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Banks That Treat Customers Like Friends Now Set to Reap Benefits Long Term

There’s so much suffering going on right now. The COVID-19 pandemic has ravaged this world in more ways than one. People have lost loved ones – some of those loved ones served as the main breadwinner for their family. People have lost their jobs. Some have lost their businesses. Some who survived the virus continue to suffer from long-term physical effects and cannot return to work. Savings have been drained; 401k plans and investments have declined. The future looks bleak to many, and this pandemic isn’t over yet.

During this time, a lot of people are experiencing a myriad of financial difficulties – from not having enough money for food to failing to make routine payments, finding the funds to bury a loved one, or cashing in stocks or retirement plans to pay their bills – just to name a few.

More than ever before, people need the help of a good financial institution that understands how to empathize with its customers – a bank that can put itself in customers’ shoes, feeling their pain and proactively understanding their needs. In a recent podcast on this very topic, Design is Everywhere host Sam Aquillano commented that during this COVID-19 crisis, some companies are pretending that a pandemic isn’t happening, which comes off as “tone deaf” when compared to reality.

On the same episode of Design is Everywhere, Russ Wilson, Chief Experience Officer of Fidelity Investments, discussed the need to empathize with customers regarding 401k withdrawals. Under current circumstances, it’s important to understand that traditional financial advice may not apply. “Whereas you might typically say, ‘that’s not really a good idea;’ you have to support them and not make them feel bad about it either,” said Wilson. “A lot of people don’t have that choice at this moment.”

The human component is essential. Banks need to ask, “how would I want to be treated or how would I treat a friend who lost her job and isn’t able to pay her car loan or mortgage payments?” During the pandemic, PNC Bank, Bank of America and TD Bank have delayed payments and waived late fees for customers in need.

What is your bank doing? Is your bank like PNC Bank, TD Bank or Bank of America, or is your bank adding insult to injury saying, “Sorry to hear that, but if you don’t make your payment, your credit score is going to be impacted, and we’re going to repossess your car”?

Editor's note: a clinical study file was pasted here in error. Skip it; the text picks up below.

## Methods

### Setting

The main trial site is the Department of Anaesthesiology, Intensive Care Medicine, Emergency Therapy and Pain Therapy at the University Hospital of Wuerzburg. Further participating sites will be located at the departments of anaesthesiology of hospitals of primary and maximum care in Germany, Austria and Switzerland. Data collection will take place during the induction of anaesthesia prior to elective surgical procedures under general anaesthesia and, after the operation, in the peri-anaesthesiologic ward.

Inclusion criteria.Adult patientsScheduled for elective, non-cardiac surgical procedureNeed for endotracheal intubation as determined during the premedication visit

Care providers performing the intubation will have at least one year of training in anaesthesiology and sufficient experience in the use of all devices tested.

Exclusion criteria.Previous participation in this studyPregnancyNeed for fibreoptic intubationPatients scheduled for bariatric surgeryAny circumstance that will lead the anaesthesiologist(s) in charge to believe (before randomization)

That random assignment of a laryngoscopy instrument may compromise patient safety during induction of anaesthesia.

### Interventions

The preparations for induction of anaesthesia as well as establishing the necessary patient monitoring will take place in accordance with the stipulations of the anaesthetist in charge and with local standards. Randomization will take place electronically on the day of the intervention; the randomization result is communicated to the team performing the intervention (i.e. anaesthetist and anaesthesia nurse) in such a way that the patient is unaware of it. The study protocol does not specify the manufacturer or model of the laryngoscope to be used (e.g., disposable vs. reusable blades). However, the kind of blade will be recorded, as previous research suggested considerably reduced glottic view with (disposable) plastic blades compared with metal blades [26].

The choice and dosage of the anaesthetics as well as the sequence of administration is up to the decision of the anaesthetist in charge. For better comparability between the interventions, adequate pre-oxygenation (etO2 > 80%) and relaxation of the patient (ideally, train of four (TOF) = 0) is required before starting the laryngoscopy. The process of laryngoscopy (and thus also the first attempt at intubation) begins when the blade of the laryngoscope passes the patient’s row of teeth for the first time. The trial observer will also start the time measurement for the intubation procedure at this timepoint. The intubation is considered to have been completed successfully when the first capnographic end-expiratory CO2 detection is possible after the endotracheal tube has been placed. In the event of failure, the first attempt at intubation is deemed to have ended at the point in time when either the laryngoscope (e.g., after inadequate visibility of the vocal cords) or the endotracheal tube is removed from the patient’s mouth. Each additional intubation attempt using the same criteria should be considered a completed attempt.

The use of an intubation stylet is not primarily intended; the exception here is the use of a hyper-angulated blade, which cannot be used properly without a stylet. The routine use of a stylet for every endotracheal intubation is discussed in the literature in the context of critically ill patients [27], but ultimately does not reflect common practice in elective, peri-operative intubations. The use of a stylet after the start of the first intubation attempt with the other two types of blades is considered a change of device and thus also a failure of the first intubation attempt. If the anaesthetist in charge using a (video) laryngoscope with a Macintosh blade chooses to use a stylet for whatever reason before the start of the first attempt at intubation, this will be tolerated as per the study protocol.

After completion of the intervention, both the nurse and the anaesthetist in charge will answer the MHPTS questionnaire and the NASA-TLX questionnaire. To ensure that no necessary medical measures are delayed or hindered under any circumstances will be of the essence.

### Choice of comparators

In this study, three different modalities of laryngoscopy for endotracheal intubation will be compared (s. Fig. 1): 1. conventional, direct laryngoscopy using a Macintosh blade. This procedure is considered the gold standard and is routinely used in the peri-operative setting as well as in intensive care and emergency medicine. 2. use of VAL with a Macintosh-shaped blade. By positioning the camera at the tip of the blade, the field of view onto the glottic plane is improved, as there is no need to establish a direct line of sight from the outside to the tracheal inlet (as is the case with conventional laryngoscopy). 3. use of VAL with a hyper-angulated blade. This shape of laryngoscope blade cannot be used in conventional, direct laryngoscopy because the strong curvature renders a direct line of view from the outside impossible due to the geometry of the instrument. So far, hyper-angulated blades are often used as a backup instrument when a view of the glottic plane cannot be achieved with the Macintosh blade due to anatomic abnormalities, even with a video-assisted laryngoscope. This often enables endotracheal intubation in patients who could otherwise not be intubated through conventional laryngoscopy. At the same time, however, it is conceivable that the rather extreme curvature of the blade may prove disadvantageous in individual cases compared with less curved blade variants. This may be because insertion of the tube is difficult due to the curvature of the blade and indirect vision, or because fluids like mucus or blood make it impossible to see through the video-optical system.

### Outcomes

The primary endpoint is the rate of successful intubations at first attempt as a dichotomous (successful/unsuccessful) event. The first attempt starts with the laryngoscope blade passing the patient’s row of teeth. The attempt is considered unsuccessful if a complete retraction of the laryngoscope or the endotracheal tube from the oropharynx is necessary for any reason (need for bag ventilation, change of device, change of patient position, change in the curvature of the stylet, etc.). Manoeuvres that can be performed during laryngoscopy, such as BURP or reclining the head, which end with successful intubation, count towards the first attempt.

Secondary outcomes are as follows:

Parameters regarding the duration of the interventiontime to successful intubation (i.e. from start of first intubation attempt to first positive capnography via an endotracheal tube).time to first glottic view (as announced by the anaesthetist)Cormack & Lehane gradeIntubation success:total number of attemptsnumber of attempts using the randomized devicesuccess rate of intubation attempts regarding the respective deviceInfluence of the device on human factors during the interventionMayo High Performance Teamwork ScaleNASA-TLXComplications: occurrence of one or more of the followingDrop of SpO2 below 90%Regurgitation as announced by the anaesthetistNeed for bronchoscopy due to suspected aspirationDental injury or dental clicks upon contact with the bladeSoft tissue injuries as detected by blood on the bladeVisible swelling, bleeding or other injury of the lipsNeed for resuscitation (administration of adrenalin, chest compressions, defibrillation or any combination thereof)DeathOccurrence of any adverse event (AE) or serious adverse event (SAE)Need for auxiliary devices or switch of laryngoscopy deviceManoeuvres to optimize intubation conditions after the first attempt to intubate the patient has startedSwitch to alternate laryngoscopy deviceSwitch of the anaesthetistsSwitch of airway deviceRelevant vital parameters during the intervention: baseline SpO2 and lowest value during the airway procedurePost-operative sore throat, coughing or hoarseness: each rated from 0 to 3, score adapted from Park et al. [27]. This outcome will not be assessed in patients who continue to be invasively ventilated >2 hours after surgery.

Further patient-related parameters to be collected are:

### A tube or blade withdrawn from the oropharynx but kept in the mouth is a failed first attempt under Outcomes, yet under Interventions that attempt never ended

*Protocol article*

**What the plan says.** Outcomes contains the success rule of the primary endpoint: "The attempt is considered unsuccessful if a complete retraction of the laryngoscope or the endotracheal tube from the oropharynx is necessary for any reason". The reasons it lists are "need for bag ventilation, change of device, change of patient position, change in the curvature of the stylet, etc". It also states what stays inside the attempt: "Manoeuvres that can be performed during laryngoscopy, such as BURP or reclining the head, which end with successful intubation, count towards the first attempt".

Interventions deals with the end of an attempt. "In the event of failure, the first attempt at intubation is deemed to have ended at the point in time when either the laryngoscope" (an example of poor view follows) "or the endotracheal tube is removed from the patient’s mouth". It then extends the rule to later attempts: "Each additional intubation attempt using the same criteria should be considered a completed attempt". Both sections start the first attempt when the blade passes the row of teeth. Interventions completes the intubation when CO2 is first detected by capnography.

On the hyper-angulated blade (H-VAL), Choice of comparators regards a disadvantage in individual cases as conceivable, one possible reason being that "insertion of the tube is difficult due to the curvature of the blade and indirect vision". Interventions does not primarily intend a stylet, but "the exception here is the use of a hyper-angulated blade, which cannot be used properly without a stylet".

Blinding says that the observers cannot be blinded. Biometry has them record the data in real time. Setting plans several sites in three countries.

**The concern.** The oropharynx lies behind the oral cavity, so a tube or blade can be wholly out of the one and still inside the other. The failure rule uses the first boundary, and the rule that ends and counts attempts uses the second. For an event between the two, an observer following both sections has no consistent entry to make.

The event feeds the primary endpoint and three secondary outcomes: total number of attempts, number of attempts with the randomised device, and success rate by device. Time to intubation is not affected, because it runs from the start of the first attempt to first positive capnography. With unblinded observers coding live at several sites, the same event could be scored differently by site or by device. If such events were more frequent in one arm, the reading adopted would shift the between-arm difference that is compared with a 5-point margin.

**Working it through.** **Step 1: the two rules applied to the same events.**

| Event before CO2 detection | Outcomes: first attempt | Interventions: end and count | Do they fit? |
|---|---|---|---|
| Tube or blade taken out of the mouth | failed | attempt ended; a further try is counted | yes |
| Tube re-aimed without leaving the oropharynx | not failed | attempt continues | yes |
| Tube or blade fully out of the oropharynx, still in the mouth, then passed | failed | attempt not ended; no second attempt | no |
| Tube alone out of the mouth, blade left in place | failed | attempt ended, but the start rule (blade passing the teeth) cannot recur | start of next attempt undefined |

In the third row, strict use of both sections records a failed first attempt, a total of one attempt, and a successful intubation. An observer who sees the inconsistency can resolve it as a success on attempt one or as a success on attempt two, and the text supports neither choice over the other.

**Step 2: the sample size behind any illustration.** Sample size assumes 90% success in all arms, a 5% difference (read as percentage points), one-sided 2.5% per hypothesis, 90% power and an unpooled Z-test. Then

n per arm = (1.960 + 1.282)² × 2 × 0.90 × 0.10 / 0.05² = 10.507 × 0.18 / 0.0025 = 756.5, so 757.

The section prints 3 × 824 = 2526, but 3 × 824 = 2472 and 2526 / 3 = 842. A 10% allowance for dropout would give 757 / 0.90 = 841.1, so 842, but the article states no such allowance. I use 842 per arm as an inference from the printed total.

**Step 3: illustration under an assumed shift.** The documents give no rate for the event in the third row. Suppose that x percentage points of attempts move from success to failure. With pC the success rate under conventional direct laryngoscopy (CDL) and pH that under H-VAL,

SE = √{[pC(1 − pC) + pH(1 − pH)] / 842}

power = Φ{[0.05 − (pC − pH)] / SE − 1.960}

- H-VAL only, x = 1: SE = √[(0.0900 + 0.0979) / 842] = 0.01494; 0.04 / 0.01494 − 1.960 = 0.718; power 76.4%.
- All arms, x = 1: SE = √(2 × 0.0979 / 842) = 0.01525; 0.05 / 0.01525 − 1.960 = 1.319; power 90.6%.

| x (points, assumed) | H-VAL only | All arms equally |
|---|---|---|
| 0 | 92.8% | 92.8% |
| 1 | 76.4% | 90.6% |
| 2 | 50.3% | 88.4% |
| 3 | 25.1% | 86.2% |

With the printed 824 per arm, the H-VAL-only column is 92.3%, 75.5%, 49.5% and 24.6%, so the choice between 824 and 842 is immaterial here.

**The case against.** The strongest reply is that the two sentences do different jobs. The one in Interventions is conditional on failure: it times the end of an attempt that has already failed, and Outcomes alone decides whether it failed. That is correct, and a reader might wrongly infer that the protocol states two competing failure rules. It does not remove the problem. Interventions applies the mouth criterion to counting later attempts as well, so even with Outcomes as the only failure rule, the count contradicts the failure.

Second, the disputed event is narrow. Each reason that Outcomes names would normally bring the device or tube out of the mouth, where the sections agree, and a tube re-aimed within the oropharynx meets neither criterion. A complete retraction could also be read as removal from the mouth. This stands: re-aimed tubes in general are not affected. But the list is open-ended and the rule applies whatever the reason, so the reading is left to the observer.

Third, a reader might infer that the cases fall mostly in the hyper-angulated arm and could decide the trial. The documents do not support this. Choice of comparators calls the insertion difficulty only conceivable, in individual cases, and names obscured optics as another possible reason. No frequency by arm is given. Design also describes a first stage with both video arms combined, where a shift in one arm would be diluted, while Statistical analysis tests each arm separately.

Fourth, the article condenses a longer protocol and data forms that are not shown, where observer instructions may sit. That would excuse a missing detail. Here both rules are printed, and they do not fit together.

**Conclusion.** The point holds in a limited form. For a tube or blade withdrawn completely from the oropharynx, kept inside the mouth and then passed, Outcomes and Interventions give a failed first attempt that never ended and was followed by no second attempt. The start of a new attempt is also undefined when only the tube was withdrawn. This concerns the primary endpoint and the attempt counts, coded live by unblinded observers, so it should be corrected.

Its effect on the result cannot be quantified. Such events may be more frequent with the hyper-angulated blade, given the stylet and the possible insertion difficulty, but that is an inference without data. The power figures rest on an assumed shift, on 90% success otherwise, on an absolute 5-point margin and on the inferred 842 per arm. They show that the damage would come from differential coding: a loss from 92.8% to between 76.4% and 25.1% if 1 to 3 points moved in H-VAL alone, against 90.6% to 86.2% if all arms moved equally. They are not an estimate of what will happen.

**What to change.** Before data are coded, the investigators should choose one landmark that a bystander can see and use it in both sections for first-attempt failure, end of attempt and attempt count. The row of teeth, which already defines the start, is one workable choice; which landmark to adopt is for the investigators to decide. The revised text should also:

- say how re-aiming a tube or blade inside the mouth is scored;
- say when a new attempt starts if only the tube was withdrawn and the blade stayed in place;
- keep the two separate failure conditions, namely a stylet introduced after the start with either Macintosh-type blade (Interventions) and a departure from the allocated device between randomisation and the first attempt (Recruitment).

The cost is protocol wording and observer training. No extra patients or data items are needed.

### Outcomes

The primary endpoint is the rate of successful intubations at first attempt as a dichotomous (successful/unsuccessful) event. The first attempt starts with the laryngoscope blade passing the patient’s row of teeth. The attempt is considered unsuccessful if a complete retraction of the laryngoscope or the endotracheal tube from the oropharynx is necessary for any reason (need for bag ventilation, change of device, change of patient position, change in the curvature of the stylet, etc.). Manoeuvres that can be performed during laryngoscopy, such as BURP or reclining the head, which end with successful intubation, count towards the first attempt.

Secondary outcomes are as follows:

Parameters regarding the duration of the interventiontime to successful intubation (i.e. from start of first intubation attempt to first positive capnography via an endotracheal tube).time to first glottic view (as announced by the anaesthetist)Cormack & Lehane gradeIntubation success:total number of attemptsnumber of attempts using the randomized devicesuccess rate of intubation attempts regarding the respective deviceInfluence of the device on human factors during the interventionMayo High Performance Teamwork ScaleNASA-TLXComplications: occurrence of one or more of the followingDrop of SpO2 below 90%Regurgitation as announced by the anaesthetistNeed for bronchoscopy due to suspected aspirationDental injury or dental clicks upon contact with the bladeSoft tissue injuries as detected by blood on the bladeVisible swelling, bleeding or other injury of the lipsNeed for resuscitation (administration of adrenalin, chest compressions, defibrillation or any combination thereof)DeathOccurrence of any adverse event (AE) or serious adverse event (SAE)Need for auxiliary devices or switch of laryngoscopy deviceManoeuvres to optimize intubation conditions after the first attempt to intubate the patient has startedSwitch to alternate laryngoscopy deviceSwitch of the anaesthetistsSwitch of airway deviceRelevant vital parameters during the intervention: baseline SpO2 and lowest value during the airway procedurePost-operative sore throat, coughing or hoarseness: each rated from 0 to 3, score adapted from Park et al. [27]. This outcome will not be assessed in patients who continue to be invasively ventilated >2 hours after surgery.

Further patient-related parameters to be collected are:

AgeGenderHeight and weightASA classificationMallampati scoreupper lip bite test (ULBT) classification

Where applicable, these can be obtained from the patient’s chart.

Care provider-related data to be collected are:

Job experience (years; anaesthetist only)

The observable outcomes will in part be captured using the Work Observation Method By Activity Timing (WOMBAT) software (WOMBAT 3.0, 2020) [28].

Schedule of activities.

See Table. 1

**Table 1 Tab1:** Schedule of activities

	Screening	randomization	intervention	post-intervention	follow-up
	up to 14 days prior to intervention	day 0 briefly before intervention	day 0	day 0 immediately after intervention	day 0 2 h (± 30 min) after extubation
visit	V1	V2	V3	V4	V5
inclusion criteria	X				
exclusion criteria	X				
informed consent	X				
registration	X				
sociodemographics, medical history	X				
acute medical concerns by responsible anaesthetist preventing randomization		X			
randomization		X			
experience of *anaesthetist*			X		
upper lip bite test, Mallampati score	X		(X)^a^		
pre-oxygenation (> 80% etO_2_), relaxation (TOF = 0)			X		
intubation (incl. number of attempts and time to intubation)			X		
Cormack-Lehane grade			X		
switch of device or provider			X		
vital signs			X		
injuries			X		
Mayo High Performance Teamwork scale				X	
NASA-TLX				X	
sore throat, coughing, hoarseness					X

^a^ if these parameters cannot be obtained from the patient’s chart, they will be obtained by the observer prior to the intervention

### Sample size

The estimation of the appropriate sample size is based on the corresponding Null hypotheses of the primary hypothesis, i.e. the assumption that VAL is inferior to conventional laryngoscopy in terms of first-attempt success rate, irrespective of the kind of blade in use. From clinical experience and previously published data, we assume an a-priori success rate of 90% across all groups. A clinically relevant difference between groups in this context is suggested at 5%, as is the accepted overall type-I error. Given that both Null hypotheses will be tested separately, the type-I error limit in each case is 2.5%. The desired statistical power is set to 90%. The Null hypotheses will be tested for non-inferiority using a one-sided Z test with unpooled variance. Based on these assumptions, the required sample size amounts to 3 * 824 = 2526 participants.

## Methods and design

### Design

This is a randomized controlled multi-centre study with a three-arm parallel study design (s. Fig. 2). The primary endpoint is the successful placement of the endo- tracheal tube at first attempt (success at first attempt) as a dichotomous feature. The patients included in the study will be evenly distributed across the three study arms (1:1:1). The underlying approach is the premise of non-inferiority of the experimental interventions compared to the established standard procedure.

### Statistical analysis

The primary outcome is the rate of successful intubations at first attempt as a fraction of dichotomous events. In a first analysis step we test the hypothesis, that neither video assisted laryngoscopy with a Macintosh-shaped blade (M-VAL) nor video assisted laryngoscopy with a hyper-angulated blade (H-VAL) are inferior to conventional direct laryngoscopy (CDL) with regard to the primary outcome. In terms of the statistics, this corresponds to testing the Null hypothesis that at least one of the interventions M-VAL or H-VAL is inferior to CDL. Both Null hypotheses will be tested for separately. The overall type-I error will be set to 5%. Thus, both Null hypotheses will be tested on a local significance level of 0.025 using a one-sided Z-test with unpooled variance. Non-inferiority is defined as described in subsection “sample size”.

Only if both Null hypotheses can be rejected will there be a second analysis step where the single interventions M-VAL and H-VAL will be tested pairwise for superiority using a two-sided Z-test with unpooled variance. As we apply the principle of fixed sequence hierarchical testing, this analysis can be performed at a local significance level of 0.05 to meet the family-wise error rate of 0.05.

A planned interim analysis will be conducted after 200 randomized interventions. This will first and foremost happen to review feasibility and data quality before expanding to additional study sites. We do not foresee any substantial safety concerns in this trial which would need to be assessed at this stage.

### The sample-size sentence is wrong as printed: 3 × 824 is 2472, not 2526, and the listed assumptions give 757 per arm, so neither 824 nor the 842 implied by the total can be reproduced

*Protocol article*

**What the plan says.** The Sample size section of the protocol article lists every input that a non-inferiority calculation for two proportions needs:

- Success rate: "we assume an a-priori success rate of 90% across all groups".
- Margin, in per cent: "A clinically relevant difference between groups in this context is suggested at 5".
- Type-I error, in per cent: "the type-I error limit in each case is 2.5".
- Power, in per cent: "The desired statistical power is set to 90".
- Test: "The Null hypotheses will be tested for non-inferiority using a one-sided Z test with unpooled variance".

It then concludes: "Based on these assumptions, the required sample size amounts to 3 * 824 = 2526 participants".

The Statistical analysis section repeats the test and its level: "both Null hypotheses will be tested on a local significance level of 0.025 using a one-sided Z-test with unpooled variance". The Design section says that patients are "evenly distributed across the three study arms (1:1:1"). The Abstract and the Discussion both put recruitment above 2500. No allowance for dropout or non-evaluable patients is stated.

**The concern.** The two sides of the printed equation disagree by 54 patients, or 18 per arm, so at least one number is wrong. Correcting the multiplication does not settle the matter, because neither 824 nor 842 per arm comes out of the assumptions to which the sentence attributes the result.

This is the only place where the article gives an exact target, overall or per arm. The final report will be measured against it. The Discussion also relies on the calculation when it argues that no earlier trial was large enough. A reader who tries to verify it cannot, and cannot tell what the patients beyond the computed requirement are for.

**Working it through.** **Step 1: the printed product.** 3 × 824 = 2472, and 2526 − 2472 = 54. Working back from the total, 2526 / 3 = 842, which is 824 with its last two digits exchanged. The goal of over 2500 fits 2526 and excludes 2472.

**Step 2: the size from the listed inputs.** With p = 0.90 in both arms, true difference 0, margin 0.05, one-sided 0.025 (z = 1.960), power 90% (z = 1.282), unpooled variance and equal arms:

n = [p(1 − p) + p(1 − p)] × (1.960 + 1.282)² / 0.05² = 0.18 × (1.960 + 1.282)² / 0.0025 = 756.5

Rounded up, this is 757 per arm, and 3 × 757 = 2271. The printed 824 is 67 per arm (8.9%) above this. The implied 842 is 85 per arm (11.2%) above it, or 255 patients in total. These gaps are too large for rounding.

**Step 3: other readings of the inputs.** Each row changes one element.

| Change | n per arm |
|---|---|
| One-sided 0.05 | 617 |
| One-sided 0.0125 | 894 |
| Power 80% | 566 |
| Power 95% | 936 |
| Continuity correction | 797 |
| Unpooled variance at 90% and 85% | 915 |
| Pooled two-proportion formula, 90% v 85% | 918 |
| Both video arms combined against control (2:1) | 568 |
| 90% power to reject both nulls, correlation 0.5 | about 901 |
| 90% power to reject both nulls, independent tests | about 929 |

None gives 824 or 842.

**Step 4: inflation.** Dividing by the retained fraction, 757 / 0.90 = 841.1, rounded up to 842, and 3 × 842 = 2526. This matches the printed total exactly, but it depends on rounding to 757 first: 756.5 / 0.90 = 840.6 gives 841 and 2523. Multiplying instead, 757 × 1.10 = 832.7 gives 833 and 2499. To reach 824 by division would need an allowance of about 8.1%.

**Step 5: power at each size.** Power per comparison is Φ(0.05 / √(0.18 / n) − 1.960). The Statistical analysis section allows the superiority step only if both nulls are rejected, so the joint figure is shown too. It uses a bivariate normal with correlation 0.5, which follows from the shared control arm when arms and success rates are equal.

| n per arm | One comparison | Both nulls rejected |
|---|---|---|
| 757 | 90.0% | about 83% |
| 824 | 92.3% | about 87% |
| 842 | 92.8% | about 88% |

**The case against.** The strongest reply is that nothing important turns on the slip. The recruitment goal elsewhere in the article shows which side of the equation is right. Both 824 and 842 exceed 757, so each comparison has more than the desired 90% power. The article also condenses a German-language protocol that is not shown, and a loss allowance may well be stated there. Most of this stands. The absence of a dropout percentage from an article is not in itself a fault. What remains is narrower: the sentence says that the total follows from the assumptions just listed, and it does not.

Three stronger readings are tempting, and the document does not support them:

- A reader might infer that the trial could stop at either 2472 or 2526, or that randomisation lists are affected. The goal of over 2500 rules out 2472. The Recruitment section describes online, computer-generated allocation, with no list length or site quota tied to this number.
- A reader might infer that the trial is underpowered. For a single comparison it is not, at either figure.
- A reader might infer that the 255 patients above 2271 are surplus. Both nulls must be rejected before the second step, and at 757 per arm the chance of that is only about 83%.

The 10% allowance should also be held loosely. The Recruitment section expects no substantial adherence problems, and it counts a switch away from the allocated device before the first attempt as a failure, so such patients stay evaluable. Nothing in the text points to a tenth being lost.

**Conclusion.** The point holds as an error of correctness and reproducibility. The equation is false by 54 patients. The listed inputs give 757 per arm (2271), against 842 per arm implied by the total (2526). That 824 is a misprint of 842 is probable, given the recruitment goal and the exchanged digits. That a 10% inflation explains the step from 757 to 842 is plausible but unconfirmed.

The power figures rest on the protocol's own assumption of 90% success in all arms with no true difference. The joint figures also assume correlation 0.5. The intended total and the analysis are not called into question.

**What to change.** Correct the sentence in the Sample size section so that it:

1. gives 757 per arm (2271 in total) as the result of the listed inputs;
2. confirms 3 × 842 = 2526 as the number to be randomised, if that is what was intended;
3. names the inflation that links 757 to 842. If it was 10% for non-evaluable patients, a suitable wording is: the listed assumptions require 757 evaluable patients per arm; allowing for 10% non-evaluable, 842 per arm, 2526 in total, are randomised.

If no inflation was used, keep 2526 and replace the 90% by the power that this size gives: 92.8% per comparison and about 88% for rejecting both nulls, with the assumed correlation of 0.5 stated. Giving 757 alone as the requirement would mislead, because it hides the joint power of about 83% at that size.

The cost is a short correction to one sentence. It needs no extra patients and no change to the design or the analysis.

Financial institutions can make themselves relevant at this specific moment by being more than a bank – even more than a trusted advisor – they can be a friend, and make the world a better place by changing their approach and focusing on the relationship with each customer.

This will require a mind shift. To build a relationship, there has to be trust, which starts with transparency. Wilson is an advocate for honesty. “Why not just say, ‘we make money this way, but we’re going to do something really great for you in the process.’ That’s a win-win scenario.”

Empathy, which involves deeply knowing and understanding customers is also really important. What do they value most? What are their hurdles, their frustrations, their goals? If withdrawing funds from a 401k isn’t that next best action, what is? What can the bank do to help? Is there a loan with lower interest rates? Can payments be delayed? How can customers be kept out of bankruptcy? Because when a customer files bankruptcy, that’s one less customer for banks.

Forgiveness applies to relationships with customers, not just relationships with friends. People need to be given the benefit of the doubt; they genuinely want to do the right thing. They don’t want to overdraw; they don’t want to be late on payments. Financial institutions and their personnel need to be trained to see the world through the eyes of their customers so they can relate and help identify, based on a customer’s current circumstances, what is this customer’s best next action.

Exceeding expectations is a great way to delight customers. Customers need help in this moment to meet basic needs, but imagine if organizations went above and beyond? How might companies ease the burden their customers are experiencing and extend their focus and services to support them along their journey in ways both large and small? Focusing on customer relationships doesn’t just benefit the customers; it also benefits the financial institution. People bounce back, and they’re going to appreciate the help they’ve been given. In turn, they will give that bank their loyalty. They are going to tell their friends what their bank did for them, and that’s a business strategy with longevity.

The pandemic offers the perfect opportunity for savvy financial institutions to transform the financial services industry – prioritizing customer relationships, investing in individuals, and reinventing the business of finance in the spirit of friendship.

Amy Heymans, Founder and Chief Experience Officer, believes that design can help improve the human condition. It was with that mission and vision that she founded Mad*Pow in 2000 with Will Powley, and together they’ve created an award-winning agency that takes a purpose driven approach, partnering with clients to deliver social impact and financial return. 

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